The Court went one step further and considered that, in the alternative, a novel duty of care for investment fund managers existed under the framework established by the Supreme Court of Canada’s in Deloitte & Touche v. Livent Inc. (Receiver of), 2017 SCC 63.
Like Justice Perell, the Court of Appeal found that there was a legally proximate relationship between the Class and Horizons, but unlike Perell J., the Court found that the scope of Horizons’ undertaking was broad. As a fund manager, it undertook to its investors to act honestly, in good faith and in the best interests of the investment fund. It also took on responsibility to exercise care and diligence as a prudent person would in the circumstances, as provided for in s. 116 of Ontario’s Securities Act. Taking the pleading as true, the Fund managers arguably failed to meet their undertaking to investors and the risk of injury was reasonably foreseeable.
In the Court’s view, it was not plain and obvious that policy considerations should negate the alleged prima facie duty of care, in part because no risk of loss could be addressed through contract since no vendor-purchaser relationship was involved.
Claim under s. 130 of the Securities Act
Wright framed his claim under s. 130 of Ontario’s Securities Act(which provides a statutory cause of action for misrepresentations in a prospectus for funds distributed on the primary market) rather than under s. 138.3, which provides a statutory cause of action for misrepresentations for purchasers who acquire securities on the secondary market. Thorburn J.A. noted that there are distinct advantages to pursuing a claim under s. 130 rather than s. 138.3 of the Securities Act. Section 138.3 provides fewer remedies, includes a damages cap of the greater of five per cent of the issuer’s market capitalization or $1 million for a responsible issuer, and a loser pays costs rule. In addition, a plaintiff who brings a claim pursuant to s. 138.3 requires leave of the court to commence an action, which is not required for a claim under s. 130.
The Court of Appeal disagreed with Justice Perell’s conclusion that all units held by the Class should be treated as secondary market purchases, such that only s. 138.3 would apply.
Part of the Court’s reasoning stemmed from the fact that an investor who purchases an ETF unit over an exchange does not know when purchasing the unit whether they will receive a Creation Unit (i.e. a brand-new unit on the primary market) or an ETF unit that has been in circulation previously on a stock exchange in the secondary market. In other words, the Class members would not have known whether a purchase involved a primary or a secondary market sale. This should not be a reason to disentitle Class members from remedies under s. 130 of the Securities Act.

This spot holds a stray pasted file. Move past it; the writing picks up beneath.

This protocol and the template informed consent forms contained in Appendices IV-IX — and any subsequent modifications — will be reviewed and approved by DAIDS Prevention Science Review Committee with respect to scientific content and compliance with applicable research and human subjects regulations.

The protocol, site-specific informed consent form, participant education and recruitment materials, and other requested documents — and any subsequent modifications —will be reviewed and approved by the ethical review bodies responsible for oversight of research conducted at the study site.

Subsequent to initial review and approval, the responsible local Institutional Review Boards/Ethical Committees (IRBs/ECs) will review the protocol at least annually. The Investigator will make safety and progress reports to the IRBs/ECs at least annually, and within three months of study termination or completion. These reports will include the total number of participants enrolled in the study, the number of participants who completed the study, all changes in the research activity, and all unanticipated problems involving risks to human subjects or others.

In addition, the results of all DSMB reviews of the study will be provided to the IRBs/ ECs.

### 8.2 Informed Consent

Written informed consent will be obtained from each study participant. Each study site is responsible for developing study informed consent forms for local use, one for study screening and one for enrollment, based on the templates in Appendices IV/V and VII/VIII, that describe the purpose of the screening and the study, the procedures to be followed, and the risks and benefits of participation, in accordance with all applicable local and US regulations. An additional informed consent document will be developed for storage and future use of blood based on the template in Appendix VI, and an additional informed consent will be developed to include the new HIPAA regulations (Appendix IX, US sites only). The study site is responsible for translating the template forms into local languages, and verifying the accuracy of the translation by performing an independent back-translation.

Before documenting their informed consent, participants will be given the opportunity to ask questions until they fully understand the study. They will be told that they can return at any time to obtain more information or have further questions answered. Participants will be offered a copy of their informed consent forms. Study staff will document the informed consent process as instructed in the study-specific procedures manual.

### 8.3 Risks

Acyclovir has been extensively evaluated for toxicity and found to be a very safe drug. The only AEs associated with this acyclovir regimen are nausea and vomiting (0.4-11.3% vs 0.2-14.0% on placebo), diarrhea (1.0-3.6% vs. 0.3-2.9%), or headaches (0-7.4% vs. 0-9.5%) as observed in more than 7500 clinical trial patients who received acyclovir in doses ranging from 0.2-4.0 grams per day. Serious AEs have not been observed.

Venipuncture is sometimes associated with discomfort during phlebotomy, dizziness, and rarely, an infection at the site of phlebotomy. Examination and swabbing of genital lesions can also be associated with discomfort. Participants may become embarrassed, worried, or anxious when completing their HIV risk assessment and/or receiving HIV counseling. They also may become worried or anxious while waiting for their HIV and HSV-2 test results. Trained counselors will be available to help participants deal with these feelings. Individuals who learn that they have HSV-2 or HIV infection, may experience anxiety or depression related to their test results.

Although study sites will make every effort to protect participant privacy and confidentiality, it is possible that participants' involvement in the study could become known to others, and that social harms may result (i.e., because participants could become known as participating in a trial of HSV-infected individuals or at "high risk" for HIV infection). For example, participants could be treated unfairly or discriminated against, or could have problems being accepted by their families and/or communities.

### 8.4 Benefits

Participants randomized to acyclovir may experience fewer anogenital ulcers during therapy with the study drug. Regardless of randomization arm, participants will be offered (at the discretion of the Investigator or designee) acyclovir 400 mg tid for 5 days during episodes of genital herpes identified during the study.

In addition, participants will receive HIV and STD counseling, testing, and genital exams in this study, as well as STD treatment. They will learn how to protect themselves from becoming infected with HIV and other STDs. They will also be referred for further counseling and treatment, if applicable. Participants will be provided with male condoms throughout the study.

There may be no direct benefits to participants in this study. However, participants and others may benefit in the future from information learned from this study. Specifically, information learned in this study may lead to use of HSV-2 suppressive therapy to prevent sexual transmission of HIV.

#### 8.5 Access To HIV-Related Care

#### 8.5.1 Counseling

Nevertheless, the Court accepted that Wright did not plead the material facts necessary to establish that he had a cause of action under s. 130, as he did not plead that he purchased one or more Creation Units. Thorburn J.A. granted leave to amend the Statement of Claim in this regard.
The Ontario Court of Appeal’s decision does not speak to the merits of the claim and does not certify the Class. Wright will still need to satisfy the remaining certification criteria in order to have the action certified as a class action and to prove his claims at trial.
Nevertheless, practically speaking, the Court opening the door to recognition of a novel duty of care as between investment fund managers and investors expands the categories of potential available claims for pure economic loss and could have a wide-ranging impact on the entire investment fund industry.
To the extent such a duty of care exists between fund managers and investors, it raises questions about the nature of the relationships between manufacturers of investment products, the dealers who sell those products and investors. In light of the Court’s decision, fund managers will be wise to scrutinize their current and proposed products to ensure they understand how they will perform under a broad range of conditions and to identify the appropriate market for such products. Managers will also want to carefully review their disclosure documents to ensure they clearly identify the types of investors for whom a product is suitable (and not suitable), as well as the risks associated with such investment.
It will be interesting to see whether this decision emboldens disgruntled investors to bring more securities class actions framed to fit within this novel duty of care.